Game on! Yahoo has just announced (and launched) a “beta” personalized search mechanism named My Web (a rebranding and enhancement to its previous My Yahoo Search offering).
There’s a lot here, so let’s try to break it down.
First, you need to login and create a My Web account (nothing to it)
Second, you need to activate My Web (not really necessary, but a solid opportunity for Yahoo! to push its updated toolbar at you, which includes My Web functionality). During this phase you’ll be given the opportunity to import your Yahoo Bookmarks, etc… which is nice… albeit a bit confusing (IMHO).
Finally, you’re free to start searching the web. As they say on Cribs, “this is where the magic happens.” 😉
When searching, you’re given a link to Save a given search result listing. For example, if you search for buzzhit, you’ll see a Save link next to the “more from this site” and “cached” links that you’re likely overly familiar with.
When you click the Save link, you’re given an opportunity to add a text “note” (i.e., tag) and a folder to save the listing to.
From here, there are two things of note:
1. Going forward, if your annotated site is displayed in another search result set, you’ll see (and be able to edit) your notes and the save folder.
2. You can go to the My Web “control panel” (not clear what to call it) and browse and search your Saved listings (title, description, note, etc); very handy, especially for doing multi-session research projects.
Don’t want to save individual sites? No problem. Just like A9 and Google’s new personalized search offering, all of your search terms are automatically saved if you enabled the “my search history” option. [Note: This feature appears to be broken at the time of this writing.]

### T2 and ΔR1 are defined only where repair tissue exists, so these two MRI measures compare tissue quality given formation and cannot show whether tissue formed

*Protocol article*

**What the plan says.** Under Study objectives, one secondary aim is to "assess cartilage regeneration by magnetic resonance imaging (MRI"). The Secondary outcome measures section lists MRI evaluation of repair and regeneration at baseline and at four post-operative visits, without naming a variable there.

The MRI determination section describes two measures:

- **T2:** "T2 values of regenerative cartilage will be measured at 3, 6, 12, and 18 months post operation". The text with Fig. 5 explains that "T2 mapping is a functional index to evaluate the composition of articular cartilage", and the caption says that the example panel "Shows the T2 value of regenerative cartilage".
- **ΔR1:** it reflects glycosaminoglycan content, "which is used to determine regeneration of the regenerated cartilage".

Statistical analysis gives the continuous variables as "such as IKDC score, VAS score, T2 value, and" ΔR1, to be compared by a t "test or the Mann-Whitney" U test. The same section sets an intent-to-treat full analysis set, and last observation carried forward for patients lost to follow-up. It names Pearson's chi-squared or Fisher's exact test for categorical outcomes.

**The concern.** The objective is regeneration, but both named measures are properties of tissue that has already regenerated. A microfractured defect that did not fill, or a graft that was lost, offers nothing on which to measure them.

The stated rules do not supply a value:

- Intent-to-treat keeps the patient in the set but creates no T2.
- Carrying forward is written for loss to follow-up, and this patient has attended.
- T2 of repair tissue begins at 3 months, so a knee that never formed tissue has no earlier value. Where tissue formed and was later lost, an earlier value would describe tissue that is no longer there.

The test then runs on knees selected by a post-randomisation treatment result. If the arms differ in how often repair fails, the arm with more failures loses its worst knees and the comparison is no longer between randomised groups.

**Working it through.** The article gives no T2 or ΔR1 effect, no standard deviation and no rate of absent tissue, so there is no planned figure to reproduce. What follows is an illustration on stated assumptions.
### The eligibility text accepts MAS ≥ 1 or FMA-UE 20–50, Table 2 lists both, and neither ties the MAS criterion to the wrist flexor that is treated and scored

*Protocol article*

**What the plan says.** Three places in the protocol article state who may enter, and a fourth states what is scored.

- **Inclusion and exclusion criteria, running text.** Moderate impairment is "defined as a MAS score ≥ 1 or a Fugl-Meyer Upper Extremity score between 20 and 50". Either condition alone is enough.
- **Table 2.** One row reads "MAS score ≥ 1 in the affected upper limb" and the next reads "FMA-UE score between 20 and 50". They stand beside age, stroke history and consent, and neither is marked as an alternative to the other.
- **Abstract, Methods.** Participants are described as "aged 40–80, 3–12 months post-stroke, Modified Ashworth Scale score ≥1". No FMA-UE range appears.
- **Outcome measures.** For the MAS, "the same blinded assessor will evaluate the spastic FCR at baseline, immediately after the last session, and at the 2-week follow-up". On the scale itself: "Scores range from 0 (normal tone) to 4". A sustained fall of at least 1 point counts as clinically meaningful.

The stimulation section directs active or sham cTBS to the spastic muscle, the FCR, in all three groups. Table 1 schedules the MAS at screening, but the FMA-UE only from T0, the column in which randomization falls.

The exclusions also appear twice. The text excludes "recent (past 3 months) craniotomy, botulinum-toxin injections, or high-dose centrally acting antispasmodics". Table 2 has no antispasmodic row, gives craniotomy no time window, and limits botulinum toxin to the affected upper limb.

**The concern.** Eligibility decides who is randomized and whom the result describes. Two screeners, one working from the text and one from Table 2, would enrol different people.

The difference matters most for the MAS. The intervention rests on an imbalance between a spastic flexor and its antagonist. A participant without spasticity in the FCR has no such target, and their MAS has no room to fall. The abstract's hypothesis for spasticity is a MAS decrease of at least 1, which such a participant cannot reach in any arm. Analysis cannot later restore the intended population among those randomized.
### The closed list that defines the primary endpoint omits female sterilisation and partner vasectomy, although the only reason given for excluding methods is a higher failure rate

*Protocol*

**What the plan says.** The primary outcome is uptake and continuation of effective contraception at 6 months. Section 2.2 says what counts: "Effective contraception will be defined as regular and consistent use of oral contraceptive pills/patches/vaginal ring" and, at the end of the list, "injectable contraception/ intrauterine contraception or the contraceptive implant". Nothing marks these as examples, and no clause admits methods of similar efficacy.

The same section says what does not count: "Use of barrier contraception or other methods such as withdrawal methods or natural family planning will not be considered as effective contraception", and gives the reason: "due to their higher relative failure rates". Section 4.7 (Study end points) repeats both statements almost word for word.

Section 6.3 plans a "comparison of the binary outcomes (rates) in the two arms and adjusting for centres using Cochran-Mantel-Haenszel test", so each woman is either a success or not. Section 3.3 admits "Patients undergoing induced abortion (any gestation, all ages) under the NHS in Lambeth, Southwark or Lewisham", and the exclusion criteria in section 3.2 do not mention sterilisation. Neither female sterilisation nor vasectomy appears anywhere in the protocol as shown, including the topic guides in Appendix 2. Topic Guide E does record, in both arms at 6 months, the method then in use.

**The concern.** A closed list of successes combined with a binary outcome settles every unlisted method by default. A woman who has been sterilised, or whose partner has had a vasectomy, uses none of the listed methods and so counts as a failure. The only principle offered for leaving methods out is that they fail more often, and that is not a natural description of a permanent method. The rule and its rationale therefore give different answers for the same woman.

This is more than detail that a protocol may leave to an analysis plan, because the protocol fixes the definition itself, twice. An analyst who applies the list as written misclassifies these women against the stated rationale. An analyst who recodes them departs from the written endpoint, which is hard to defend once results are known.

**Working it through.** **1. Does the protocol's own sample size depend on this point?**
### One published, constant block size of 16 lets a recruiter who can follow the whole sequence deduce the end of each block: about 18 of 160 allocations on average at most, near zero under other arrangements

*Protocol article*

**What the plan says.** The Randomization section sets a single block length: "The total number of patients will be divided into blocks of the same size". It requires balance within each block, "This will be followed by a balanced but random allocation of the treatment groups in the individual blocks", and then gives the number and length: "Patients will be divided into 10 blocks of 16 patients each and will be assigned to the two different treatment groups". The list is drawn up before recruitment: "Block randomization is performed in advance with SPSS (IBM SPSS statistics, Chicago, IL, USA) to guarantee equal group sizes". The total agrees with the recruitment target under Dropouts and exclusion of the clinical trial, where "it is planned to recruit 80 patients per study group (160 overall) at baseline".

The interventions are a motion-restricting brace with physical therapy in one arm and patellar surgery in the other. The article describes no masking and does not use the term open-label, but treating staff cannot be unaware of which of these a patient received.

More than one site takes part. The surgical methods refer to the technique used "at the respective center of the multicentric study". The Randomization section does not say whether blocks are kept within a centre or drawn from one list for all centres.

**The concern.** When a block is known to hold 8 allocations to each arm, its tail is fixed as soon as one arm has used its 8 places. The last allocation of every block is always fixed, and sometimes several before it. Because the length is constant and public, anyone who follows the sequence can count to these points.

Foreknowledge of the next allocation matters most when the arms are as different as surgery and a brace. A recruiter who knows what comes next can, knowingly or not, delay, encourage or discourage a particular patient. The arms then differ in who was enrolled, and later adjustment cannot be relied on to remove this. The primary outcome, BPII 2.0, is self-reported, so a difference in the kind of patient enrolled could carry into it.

Okay. All of that seems pretty obvious. The twist, then, is that your saved listings can be shared. How? Well, as an RSS Feed, of course. And via an API. And (timing to be announced) via Yahoo 360. In fact, Yahoo is even supporting (to my pleasant surprise) the ability to format and share this data in (a version of) Attention.xml format. (Don’t confuse this with real support for Attention.xml, but hey, it’s a start.)
I’m heading off waaaay too early in the morning for LA to hit the Media Center’s Mobile Media conference… more thoughts later this week.
Niall Kennedy talks about the Attention.xml angle and provides a public example (skip the example if you don’t grok “raw” XML).
Greg Linden does what I’d normally do when I have time; compare it to other offerings. Greg does a solid job, though I’d disagree somewhat w.r.t. his assertion about the Save option being available at the wrong time; perhaps, but the incremental effort and cost of pushing the button is really low… it’s really no different than bookmarking (yea?), except that users can annotate, search, share, etc the listings if they desire.
Also… expect to eventually see Yahoo push publishers for distribution of a “Yahoo My Web Save This Page” button (ala the MyYahoo RSS buttons and the Y! Q search in-situ buttons); of course publishers will want to help My Web users who aren’t using the new toolbar save their pages, right? Riiiiggght.
Hi, Tony. Great point! I was thinking of Yahoo My Web as a Memex, a way to find anything again that I found at least once before.
You’re right that Yahoo My Web might be better classified as a bookmarking tool. Depending on how My Web is integrated into Yahoo 360, I could see it eventually in competition with del.icio.us.